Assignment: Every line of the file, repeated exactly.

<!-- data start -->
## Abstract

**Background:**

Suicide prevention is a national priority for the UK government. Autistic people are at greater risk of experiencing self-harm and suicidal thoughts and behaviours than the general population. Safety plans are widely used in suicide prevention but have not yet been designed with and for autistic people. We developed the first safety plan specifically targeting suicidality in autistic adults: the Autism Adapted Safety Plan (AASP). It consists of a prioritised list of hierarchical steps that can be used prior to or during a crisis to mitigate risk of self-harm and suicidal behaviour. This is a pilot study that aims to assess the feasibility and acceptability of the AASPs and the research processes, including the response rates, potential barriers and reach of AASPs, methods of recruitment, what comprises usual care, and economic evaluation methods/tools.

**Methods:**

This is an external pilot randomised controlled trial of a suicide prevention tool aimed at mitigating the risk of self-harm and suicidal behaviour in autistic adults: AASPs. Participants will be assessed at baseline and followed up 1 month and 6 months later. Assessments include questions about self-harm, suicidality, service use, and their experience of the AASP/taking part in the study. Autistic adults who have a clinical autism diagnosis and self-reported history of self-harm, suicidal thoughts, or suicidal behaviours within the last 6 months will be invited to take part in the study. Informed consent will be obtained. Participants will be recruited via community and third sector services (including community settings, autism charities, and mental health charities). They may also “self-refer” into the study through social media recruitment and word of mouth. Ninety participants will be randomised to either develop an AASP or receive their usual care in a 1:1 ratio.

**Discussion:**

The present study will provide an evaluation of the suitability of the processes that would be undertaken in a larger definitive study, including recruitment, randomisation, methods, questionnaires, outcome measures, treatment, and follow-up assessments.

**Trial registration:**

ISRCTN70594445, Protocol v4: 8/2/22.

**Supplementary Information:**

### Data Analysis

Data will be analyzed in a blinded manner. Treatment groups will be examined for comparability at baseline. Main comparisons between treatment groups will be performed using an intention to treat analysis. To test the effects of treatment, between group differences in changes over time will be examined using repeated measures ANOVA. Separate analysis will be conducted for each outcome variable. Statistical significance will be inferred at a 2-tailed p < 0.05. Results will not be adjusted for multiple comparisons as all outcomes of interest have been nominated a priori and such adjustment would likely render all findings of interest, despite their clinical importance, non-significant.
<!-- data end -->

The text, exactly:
## Abstract

**Background:**

Suicide prevention is a national priority for the UK government. Autistic people are at greater risk of experiencing self-harm and suicidal thoughts and behaviours than the general population. Safety plans are widely used in suicide prevention but have not yet been designed with and for autistic people. We developed the first safety plan specifically targeting suicidality in autistic adults: the Autism Adapted Safety Plan (AASP). It consists of a prioritised list of hierarchical steps that can be used prior to or during a crisis to mitigate risk of self-harm and suicidal behaviour. This is a pilot study that aims to assess the feasibility and acceptability of the AASPs and the research processes, including the response rates, potential barriers and reach of AASPs, methods of recruitment, what comprises usual care, and economic evaluation methods/tools.

**Methods:**

This is an external pilot randomised controlled trial of a suicide prevention tool aimed at mitigating the risk of self-harm and suicidal behaviour in autistic adults: AASPs. Participants will be assessed at baseline and followed up 1 month and 6 months later. Assessments include questions about self-harm, suicidality, service use, and their experience of the AASP/taking part in the study. Autistic adults who have a clinical autism diagnosis and self-reported history of self-harm, suicidal thoughts, or suicidal behaviours within the last 6 months will be invited to take part in the study. Informed consent will be obtained. Participants will be recruited via community and third sector services (including community settings, autism charities, and mental health charities). They may also “self-refer” into the study through social media recruitment and word of mouth. Ninety participants will be randomised to either develop an AASP or receive their usual care in a 1:1 ratio.

**Discussion:**

The present study will provide an evaluation of the suitability of the processes that would be undertaken in a larger definitive study, including recruitment, randomisation, methods, questionnaires, outcome measures, treatment, and follow-up assessments.

**Trial registration:**

ISRCTN70594445, Protocol v4: 8/2/22.

**Supplementary Information:**

### Data Analysis

Data will be analyzed in a blinded manner. Treatment groups will be examined for comparability at baseline. Main comparisons between treatment groups will be performed using an intention to treat analysis. To test the effects of treatment, between group differences in changes over time will be examined using repeated measures ANOVA. Separate analysis will be conducted for each outcome variable. Statistical significance will be inferred at a 2-tailed p < 0.05. Results will not be adjusted for multiple comparisons as all outcomes of interest have been nominated a priori and such adjustment would likely render all findings of interest, despite their clinical importance, non-significant.